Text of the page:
Fight for fairness and justice, Stevenson tells Elevate conference attendees

Fight for fairness and justice, Stevenson tells Elevate conference attendees

Bryan Stevenson, director of the Montgomery-based Equal Justice Initiative (EJI)

 

“I believe the opposite of poverty is not wealth. I believe the opposite of poverty is justice.”

Few know more about the struggle to achieve justice than Bryan Stevenson, who spoke those words in a powerful keynote address Friday to Alabama Power’s Elevate Conference.

Held in Birmingham on June 12, the third annual Elevate Conference brought together leaders of Alabama’s nonprofit community to share best practices toward a shared vision of improving the health of Alabama’s communities.

“I’m just so incredibly grateful for the work that you’re doing across the state to bring issues to light that don’t necessarily get the attention that they need,” Stevenson said. “And that’s what advocates do.”

Stevenson, director of the Montgomery-based Equal Justice Initiative (EJI), has spent much of his career working to win freedom for those unjustly convicted by the criminal justice system.

Fighting for justice

One was Anthony Ray Hinton, a Death Row prisoner in Alabama for nearly 30 years who was finally freed in April.

“He lived in a five-by-seven cell. He was there during 53 executions,” said Stevenson, 55. “He could smell the flesh burning.”

In 2002, the EJI called in firearms experts who found that the revolver Hinton was accused of using could not be matched to the crime scene evidence. It took another 12 years for the U.S. Supreme Court to reverse Alabama’s lower courts and order a new trial, after which a judge dismissed all charges.

“I think people were actually more afraid of being perceived as weak on crime than the possibility that they would execute an innocent person,” said Stevenson. “And that narrative has to change.”

Stevenson spoke about “changing the narrative” as one of five essential ingredients toward improving Alabama’s communities. The others:

  • Establish an identity:  “I think the identity you create is essential to your ability to change the behaviors and aspirations of the people around you,” he said. “There’s power in identity.”
  • Have proximity to the problems: “When you’re distant, you miss the nuances and details around those problems,” he said.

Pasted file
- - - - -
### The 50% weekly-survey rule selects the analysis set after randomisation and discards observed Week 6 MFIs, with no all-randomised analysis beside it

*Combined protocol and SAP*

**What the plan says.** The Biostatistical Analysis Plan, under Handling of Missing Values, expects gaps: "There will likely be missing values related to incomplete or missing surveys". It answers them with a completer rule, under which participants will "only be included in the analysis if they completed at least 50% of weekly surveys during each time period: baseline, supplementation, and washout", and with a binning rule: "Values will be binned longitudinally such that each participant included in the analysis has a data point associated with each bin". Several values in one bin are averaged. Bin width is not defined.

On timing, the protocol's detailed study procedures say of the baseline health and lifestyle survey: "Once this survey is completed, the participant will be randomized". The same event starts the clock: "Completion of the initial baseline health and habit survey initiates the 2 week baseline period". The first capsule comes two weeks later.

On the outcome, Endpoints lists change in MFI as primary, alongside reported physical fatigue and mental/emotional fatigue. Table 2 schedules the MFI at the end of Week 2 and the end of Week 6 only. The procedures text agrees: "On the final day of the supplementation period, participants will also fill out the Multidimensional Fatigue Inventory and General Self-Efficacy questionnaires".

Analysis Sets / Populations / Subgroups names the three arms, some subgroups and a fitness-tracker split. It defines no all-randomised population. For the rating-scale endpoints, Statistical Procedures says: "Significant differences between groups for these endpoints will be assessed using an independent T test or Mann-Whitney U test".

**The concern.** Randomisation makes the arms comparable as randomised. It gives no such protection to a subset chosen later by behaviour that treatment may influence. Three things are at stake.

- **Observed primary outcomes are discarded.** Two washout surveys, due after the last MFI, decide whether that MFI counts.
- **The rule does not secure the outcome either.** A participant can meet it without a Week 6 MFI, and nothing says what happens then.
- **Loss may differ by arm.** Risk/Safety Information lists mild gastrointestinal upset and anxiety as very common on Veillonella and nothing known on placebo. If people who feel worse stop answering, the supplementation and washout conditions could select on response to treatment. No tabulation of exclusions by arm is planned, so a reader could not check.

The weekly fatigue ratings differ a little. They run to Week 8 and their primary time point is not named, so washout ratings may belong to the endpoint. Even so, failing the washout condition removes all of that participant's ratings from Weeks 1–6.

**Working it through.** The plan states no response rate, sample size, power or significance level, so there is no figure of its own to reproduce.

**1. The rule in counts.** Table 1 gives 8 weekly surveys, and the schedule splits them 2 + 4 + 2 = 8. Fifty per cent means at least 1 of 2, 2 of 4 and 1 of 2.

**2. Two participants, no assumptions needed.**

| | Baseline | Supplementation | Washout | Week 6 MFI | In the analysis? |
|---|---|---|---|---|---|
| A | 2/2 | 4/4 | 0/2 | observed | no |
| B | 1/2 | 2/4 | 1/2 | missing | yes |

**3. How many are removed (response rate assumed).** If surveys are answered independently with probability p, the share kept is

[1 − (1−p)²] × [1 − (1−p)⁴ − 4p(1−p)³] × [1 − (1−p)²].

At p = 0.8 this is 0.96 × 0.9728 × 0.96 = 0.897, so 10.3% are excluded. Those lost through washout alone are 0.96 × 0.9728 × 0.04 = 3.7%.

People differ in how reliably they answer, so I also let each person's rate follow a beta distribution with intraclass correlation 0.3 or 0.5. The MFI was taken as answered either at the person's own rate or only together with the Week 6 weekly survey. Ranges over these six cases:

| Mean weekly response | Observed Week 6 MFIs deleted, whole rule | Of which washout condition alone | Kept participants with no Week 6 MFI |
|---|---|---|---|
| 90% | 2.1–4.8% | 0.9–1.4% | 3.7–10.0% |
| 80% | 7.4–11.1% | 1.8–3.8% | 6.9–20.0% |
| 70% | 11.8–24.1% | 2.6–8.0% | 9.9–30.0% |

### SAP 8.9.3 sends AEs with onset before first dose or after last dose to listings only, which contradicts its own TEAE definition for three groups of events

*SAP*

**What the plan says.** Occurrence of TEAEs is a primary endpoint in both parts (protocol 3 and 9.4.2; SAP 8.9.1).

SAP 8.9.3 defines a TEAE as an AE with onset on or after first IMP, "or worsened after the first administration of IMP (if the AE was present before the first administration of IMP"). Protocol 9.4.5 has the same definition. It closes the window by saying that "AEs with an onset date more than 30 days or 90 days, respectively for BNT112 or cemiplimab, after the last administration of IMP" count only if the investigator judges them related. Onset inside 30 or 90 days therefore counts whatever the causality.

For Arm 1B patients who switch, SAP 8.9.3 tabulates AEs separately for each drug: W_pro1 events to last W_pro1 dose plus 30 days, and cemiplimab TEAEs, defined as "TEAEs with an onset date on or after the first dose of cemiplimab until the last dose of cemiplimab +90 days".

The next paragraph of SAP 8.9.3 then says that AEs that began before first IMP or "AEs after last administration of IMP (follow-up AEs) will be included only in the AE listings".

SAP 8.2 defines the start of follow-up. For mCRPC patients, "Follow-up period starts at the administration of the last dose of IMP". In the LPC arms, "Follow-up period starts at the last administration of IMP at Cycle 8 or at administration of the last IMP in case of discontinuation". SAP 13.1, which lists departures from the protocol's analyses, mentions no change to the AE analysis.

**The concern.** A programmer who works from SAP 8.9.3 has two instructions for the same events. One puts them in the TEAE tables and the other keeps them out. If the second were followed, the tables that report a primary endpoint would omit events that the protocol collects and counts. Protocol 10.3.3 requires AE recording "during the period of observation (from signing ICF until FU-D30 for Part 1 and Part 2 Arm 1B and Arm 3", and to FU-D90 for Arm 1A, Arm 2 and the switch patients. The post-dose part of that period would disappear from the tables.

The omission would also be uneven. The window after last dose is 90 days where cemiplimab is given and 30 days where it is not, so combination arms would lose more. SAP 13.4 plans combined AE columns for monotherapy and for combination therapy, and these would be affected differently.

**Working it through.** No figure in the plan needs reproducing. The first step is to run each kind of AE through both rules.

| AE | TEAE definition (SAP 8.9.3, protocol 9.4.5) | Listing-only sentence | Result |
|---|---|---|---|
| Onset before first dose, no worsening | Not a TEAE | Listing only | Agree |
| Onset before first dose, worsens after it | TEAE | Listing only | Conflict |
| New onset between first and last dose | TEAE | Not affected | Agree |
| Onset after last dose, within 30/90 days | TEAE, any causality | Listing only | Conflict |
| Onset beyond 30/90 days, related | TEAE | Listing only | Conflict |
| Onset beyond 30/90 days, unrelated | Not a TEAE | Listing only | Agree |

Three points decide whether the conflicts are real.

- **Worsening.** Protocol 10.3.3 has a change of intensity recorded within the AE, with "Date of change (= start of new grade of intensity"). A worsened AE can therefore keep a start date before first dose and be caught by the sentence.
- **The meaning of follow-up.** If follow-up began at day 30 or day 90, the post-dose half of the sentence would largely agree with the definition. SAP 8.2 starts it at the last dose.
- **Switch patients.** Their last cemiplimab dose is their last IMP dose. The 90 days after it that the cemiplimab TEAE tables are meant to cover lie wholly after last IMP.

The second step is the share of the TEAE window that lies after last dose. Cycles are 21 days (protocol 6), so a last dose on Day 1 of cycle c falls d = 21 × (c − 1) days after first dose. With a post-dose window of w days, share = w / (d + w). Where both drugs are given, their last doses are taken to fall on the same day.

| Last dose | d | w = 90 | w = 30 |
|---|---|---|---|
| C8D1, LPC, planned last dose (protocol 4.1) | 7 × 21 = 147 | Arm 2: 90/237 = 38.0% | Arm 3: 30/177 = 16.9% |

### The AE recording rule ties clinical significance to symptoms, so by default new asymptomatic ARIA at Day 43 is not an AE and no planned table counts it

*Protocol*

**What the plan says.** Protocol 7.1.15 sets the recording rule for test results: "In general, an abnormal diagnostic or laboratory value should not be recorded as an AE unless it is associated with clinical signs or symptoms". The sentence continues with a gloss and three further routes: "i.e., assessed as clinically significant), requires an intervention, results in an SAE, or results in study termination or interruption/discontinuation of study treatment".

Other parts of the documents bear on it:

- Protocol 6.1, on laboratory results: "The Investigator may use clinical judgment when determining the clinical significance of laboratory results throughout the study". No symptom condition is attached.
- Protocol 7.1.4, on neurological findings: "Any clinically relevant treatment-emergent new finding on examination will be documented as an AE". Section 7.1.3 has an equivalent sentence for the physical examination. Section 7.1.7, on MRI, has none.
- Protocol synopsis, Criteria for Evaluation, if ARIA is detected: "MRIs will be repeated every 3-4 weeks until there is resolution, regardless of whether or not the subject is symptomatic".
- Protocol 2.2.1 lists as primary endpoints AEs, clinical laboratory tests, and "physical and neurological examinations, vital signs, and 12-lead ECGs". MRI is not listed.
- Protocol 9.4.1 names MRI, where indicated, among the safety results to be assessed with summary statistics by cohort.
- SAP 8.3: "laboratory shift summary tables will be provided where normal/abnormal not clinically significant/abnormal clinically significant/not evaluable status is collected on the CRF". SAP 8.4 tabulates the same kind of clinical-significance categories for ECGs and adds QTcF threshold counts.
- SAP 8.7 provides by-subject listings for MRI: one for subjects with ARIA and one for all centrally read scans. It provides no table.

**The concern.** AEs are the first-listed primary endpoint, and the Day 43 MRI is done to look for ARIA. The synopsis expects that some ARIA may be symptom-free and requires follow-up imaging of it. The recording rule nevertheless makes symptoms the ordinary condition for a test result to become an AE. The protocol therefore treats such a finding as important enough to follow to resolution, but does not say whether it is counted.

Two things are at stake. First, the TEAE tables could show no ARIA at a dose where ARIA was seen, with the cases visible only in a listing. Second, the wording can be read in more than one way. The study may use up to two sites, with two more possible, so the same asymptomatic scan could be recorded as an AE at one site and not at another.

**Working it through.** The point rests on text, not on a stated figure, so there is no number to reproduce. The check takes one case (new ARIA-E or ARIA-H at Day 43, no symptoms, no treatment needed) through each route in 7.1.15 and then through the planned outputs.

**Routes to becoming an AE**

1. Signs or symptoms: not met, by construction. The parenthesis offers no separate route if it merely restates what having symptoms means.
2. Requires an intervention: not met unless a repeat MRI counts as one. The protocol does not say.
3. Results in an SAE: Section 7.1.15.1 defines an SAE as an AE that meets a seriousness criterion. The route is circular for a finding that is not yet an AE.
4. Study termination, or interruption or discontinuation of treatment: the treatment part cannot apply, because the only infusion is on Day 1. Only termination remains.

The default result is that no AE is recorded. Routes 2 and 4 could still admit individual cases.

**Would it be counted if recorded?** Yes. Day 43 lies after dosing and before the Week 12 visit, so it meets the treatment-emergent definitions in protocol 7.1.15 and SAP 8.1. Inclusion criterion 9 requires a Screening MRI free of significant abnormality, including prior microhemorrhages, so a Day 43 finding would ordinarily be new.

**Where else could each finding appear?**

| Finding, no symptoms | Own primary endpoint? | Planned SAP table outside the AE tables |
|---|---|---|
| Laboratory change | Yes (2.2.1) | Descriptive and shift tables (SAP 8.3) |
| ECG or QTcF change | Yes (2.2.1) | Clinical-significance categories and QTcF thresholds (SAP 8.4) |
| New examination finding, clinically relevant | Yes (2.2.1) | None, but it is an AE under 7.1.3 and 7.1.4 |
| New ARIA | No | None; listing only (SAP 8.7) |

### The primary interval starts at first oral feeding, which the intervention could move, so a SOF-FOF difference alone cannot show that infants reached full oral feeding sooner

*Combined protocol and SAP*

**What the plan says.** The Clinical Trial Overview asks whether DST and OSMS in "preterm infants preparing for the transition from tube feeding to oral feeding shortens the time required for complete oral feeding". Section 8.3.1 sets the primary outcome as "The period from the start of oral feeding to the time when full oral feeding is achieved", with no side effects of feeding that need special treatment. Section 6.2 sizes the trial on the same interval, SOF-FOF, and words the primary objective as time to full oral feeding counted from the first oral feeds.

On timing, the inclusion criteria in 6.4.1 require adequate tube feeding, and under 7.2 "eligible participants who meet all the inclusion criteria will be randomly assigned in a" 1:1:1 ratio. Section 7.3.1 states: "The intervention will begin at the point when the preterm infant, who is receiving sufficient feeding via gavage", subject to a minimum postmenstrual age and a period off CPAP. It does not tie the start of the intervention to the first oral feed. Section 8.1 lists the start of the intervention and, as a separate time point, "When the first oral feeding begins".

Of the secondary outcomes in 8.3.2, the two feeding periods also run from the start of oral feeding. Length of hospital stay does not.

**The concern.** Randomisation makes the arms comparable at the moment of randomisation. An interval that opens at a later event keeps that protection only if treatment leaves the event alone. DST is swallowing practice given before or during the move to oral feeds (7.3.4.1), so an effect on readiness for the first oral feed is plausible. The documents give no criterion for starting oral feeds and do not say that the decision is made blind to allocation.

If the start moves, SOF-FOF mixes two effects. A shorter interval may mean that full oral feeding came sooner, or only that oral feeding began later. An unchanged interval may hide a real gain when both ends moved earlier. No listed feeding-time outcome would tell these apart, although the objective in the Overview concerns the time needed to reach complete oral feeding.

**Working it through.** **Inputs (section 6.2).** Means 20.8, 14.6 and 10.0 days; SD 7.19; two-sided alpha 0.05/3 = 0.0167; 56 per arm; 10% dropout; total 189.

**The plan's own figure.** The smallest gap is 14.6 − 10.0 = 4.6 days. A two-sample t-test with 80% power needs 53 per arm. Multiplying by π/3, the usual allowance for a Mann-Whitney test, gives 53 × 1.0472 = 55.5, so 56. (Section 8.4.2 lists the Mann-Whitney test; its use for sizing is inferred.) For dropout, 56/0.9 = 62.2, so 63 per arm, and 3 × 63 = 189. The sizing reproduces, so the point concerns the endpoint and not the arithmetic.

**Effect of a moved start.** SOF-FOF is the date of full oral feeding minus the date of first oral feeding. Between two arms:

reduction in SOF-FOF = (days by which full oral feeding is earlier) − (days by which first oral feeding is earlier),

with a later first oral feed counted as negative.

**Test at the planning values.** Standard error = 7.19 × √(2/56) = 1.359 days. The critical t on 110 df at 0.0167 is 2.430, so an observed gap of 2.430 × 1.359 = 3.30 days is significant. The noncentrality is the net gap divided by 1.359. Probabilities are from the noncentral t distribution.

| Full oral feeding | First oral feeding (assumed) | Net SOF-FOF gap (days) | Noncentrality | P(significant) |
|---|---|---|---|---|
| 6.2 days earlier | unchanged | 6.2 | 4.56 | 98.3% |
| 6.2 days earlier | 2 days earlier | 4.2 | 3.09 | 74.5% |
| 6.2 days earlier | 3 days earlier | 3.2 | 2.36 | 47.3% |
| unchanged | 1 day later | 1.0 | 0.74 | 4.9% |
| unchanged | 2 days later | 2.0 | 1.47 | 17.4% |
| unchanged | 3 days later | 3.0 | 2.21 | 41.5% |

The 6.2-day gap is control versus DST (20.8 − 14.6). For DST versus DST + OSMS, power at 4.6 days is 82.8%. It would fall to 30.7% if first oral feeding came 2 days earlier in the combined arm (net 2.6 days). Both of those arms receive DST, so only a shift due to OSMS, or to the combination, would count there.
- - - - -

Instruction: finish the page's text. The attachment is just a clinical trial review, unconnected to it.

• Be hopeful:  “I believe that injustice prevails where hopelessness persists,” he said. “Hopefulness is the thing that will make you stand when everybody else is sitting, and speak when everybody else is quiet.”
  • Be willing to do uncomfortable things: “The civil rights movement wasn’t comfortable, it wasn’t easy, it wasn’t fun, it wasn’t glorious. It was painful and difficult,” said Stevenson, who grew up in a community with segregated schools. “We cannot create a better Alabama without some challenges, without putting ourselves in some uncomfortable spaces.”

Hope for the future

Stevenson told the attendees that poverty will not be solved without addressing the structural legacy of racial inequality that perpetuates it.

“Truth and reconciliation” is needed, he said, chronicling his ongoing effort to enact historical markers to commemorate major slave trade locations and lynching sites in Alabama.

Community leaders from all over the state network at Elevate

Stevenson, who peppered his speech with humorous stories from his childhood and career, expressed hope that the conference and its participants can make a real difference.

“I’m thrilled that you’re taking time out of your busy careers to really collaborate and be in a space where you can think and talk about these critically important issues,” he said.

While it’s good to meet people and share ideas, Stevenson noted an even greater connection must be made.

“To get to a fairer place, to get to a healthier place, to get to a more just place,” he said, “you’ve got to let the ideas in your mind be fueled by some conviction in your heart.”

The Elevate Conference is supported by the Alabama Power Service Organization (APSO), with more than 5,000 employees who volunteer more than 50,000 hours annually in their communities.

Elevate Grants are provided by the Alabama Power Foundation, which has awarded more than $140 million since 1989 in various grants and scholarships. In 2015, 14 Elevate Grants worth $15,000 each are expected to be awarded, one more than in 2014.

After the speech

In an interview following the speech, Stevenson expanded on his thoughts about hope.

“I sit down with 12- and 13-year-old boys who tell me that they don’t believe they’re going to be free or alive by the time they’re 21,” he said. “They see all their friends and neighbors being arrested for drug dealing, sent away to prison for decades, and they don’t see any other opportunities.”

“So we’ve got to understand that we’re not going to scare them into better behavior, we’ve actually got to motivate them, and that’s where hope comes in,” he added.

Stevenson also weighed in on the recent controversial police shootings across the nation, and reports that New York Police Department Commissioner Bill Bratton said hiring African-American police officers is difficult because “a very significant percentage” of black males have prison records.

“I cannot believe that if you are motivated and committed that you can’t diversify police departments,” he said. “I think that the police department more than any other department needs to recognize how important it is to have people who have maybe made some mistakes along the way but are now committed to preventing those mistakes from being made.”

 

This story was first published on Alabama NewsCenter.